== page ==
Activists say an online campaign to curb misogynist
content on Facebook could be a watershed moment for a growing movement to remove
posts and images that promote violence against women on the Web.
Women, Action and the Media launched the campaign last week, urging major companies to pull their advertisements from Facebook that could run alongside graphic language and images of rape, abuse and other violence against women.
Heeding the call, more than a dozen advertisers, including Nissan Motor Co. and Nationwide Building Society, removed their ads from Facebook, while others, such as American Express and Unilever's Dove brand, pressured Facebook Inc. to remove the offending pages.
"This was a targeted, strategic and ultimately apparently quite effective campaign to try to force a powerful company to do more than it has been doing. That is something we haven't seen much of yet," said Susan Benesch, founder and director of the Dangerous Speech Project, who teaches human rights at American University.
Facebook, which makes the bulk of its revenue from advertising, said Tuesday that it is reviewing its guidelines to evaluate content that violates its standards and will train moderators to identify and remove hate speech.
"We need to do better -- and we will," Facebook said in a blog.
No one was more surprised by the international response to the campaign than the organizers. More than 5,000 people sent emails to Facebook advertisers. The campaign also generated more than 60,000 posts on Twitter using the hashtag #FBrape.
"This campaign is helping consumers who are users of these platforms understand that they don't have to put up with this," said Jaclyn Friedman, executive director of Women, Action and the Media. "Something can be done."
The storm of controversy reveals the challenges that confront companies like Facebook, Google Inc. and Twitter Inc., which have had to become arbiters of free speech. Each company has to abide by the laws of every country in which it operates, but otherwise sets its own rules, weighing what kind of expression to allow and each day monitoring to see if anyone is breaking the rules.
But with a growing sense that digital media has become polluted by hate and violence that can be frightening and even dangerous for women, Benesch said companies are "increasingly thinking about and working on these issues."
Activists say they purposefully targeted Facebook, which has spent considerable time and effort formulating a policy on hate speech. Other social media companies such as Twitter do not explicitly address hate speech.
"Facebook is an industry leader. This is about them owning the responsibility that comes with that," Friedman said.
It's a balancing act for Facebook, analysts say. If it censors content too much, it risks angering users. If it does not censor enough, it risks offending them and chasing off advertisers.
Yahoo Inc., which is buying blogging service Tumblr for $1 billion, said last week that it would continue the site's policy of permitting explicit adult content. Twitter has a similar policy.
Facebook explicitly bans "hate speech," but enforcing the ban has been a challenge. On social media, content is created by users and is constantly changing. On Facebook alone, 4.75 billion pieces of content are shared each day.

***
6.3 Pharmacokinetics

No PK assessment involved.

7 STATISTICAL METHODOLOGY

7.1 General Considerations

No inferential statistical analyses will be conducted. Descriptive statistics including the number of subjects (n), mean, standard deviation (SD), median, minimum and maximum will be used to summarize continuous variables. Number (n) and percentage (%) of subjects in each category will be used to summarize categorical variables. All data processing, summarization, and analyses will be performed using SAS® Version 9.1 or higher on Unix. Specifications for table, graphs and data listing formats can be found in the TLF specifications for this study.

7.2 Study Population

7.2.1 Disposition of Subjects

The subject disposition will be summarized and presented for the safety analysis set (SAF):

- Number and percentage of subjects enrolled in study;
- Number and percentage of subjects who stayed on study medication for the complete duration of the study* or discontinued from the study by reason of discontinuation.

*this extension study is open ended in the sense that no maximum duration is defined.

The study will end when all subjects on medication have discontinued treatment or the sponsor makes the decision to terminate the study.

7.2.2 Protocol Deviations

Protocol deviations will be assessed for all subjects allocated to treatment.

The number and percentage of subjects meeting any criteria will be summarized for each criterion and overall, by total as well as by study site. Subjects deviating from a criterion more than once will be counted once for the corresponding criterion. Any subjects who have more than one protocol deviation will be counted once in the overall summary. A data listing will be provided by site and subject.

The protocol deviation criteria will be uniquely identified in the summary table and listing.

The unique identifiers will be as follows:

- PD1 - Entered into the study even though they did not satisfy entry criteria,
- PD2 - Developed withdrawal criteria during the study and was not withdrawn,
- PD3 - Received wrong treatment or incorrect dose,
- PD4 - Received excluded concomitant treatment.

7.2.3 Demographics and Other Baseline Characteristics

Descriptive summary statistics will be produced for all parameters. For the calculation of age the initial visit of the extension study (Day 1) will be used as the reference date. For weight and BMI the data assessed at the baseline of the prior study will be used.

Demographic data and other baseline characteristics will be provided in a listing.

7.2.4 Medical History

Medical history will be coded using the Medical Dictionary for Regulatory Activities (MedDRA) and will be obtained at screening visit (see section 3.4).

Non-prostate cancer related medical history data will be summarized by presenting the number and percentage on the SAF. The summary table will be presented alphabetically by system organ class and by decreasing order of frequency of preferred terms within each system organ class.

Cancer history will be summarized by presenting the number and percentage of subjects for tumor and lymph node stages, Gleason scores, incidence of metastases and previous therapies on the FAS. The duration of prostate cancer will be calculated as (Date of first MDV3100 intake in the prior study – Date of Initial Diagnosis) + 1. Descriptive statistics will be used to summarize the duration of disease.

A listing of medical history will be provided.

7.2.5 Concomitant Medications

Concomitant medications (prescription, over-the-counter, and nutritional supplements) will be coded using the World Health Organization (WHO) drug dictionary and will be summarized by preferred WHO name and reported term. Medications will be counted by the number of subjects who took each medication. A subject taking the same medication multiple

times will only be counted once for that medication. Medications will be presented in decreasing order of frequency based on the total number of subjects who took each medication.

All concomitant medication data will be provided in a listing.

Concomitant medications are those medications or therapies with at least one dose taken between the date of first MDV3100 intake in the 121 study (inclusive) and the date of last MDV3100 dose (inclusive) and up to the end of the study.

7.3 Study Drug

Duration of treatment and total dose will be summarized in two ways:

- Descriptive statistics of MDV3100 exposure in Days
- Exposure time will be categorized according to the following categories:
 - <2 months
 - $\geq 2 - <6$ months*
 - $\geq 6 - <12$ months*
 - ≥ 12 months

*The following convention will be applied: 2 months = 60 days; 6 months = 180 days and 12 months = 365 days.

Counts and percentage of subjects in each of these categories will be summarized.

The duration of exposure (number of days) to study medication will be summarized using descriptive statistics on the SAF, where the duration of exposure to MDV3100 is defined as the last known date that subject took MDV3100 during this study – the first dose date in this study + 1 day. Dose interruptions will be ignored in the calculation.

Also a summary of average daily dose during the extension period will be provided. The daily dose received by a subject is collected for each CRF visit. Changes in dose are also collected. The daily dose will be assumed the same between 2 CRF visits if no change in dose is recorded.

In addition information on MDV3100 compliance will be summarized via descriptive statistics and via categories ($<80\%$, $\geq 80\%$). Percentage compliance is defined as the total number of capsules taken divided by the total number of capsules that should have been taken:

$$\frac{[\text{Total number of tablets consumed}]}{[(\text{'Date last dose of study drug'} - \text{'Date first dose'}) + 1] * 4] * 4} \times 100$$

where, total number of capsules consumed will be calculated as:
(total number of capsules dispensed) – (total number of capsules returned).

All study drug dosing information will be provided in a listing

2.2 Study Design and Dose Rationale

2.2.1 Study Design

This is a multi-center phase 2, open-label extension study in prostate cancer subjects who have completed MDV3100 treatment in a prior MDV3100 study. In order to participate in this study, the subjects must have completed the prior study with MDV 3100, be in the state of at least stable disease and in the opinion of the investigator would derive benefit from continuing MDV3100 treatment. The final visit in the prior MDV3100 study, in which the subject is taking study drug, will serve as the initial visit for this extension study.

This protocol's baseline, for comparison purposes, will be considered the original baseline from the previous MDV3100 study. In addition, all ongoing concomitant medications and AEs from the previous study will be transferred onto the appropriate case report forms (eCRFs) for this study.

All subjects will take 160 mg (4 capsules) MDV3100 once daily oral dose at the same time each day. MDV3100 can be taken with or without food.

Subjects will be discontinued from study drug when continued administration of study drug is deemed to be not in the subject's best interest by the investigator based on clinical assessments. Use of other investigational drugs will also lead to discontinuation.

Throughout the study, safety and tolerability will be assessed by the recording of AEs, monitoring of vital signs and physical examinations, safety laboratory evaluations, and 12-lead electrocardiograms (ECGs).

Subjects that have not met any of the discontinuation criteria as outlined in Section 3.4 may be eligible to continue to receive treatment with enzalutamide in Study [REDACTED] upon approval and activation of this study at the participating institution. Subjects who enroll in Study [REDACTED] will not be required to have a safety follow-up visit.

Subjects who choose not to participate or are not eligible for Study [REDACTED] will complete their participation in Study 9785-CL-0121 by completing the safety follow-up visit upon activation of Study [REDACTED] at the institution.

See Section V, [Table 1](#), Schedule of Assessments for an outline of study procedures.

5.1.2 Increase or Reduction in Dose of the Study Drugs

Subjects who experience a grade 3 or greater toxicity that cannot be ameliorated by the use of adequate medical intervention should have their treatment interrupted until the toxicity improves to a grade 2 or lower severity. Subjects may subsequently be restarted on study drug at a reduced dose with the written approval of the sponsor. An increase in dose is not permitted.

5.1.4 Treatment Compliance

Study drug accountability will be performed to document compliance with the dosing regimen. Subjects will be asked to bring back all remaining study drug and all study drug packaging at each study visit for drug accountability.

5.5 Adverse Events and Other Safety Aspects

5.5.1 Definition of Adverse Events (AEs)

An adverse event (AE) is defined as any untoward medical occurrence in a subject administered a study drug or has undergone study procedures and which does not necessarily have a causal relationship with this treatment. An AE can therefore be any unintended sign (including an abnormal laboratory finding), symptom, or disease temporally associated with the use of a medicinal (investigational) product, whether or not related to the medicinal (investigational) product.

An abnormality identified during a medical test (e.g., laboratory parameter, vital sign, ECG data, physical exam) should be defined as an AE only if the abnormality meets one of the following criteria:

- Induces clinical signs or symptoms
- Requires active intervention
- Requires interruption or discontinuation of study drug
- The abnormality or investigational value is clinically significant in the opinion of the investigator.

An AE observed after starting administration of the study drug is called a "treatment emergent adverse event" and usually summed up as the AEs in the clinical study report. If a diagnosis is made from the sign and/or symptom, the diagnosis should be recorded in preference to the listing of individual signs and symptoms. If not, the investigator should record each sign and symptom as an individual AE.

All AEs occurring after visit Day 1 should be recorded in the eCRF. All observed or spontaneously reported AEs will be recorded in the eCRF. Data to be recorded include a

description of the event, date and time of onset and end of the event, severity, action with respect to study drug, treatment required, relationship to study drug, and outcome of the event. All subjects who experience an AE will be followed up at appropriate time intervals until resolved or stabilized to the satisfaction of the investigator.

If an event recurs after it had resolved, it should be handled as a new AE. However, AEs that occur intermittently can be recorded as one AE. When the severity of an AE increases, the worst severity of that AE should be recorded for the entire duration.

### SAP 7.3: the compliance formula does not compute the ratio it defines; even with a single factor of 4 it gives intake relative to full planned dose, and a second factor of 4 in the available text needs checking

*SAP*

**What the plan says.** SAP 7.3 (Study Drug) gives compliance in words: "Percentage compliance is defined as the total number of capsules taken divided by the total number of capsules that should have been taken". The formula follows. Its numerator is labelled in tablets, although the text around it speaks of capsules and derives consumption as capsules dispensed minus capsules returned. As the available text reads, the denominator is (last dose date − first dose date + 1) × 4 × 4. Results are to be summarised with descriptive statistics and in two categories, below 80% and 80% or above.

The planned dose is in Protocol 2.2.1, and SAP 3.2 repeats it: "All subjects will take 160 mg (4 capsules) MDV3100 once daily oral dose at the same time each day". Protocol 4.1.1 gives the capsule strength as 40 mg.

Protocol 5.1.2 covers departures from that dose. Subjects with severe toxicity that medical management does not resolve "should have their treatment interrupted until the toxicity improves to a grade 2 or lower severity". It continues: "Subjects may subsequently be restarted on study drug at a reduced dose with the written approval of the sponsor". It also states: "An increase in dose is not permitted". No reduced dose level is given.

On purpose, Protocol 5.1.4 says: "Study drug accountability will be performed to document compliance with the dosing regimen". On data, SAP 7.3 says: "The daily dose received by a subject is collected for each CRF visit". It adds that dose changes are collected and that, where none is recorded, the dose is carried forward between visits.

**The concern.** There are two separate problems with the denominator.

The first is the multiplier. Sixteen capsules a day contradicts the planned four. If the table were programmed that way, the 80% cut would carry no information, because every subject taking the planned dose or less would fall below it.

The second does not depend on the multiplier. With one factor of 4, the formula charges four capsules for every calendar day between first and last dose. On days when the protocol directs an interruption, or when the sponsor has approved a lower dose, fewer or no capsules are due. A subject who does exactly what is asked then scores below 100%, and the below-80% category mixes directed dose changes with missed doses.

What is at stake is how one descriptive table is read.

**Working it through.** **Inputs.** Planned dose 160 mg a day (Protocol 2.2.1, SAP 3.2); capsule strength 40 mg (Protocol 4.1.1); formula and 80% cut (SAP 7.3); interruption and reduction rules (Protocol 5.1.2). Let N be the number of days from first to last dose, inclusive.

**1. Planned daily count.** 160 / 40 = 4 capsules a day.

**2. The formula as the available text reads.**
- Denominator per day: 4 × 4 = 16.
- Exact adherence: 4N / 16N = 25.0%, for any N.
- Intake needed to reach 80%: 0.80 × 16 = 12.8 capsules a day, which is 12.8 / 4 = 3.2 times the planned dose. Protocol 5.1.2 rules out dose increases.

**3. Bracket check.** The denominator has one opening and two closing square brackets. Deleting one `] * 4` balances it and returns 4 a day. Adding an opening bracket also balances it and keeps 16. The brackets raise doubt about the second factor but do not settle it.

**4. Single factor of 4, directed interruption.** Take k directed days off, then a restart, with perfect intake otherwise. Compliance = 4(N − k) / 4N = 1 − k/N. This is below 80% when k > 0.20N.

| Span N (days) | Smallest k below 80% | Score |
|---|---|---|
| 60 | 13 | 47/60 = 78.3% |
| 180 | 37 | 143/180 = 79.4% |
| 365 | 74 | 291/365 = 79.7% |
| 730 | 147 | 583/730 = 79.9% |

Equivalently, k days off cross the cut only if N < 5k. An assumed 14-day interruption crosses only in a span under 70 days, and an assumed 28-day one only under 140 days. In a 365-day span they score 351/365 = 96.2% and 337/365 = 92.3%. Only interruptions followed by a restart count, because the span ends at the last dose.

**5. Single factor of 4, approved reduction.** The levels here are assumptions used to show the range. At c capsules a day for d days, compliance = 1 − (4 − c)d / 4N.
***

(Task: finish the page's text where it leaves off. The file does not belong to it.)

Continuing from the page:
Facebook asks users to report content they find objectionable. Several hundred moderators then review that content and make a decision on a case-by-case basis. Facebook also has computer algorithms to pick out certain images and posts that may violate Facebook's guidelines. But it can be highly subjective to decide which speech to ban.
Facebook, which bans nudity, found itself in a heated controversy over breast-feeding women with "nurse-ins" organized at the firm's offices. Facebook also came under fire for removing a New Yorker illustration of Adam and Eve for showing bare breasts. It ultimately reversed the decision.
The company has taken steps to curb hate speech by no longer allowing pages with offensive content to operate anonymously. Facebook has begun forcing administrators of those pages to identify themselves or have the content removed.
"We're not allowing those pages to be anonymous anymore," Sheryl Sandberg, Facebook's chief operating officer, said Wednesday. "We're seeing a huge percentage of those pages coming down."
Facebook advertisers are particularly sensitive to sexist or misogynist content. The majority of consumers of social media are women, and those are the consumers that brands such as Dove are trying to reach.
Dove did not pull its advertising from Facebook but said it has been "actively working" with the company to "address the issue of gender-based hate speech."
"We welcome Facebook's commitment to take additional measures to tackle the problem," said Stacie Bright, global director of communications at Dove. "Dove takes this issue very seriously and does not condone any activity that intentionally insults any audience."
Nissan pulled its ads, spokesman David Reuter said. "When we first learned that advertisements could follow Facebook users onto pages with offensive content, we acted quickly to freeze any rotations while we discussed the situation with Facebook," he said.
Analysts say the online campaign to crack down on hate speech against women could prompt more interest groups to target social media the way they have targeted television networks and other traditional media in the past by pressuring advertisers.
That signals the growing importance and influence of social media, said Rebecca Lieb, an analyst with Altimeter Group. "A special interest group knows it can amplify its message and its agenda by loudly targeting something big," Lieb said.
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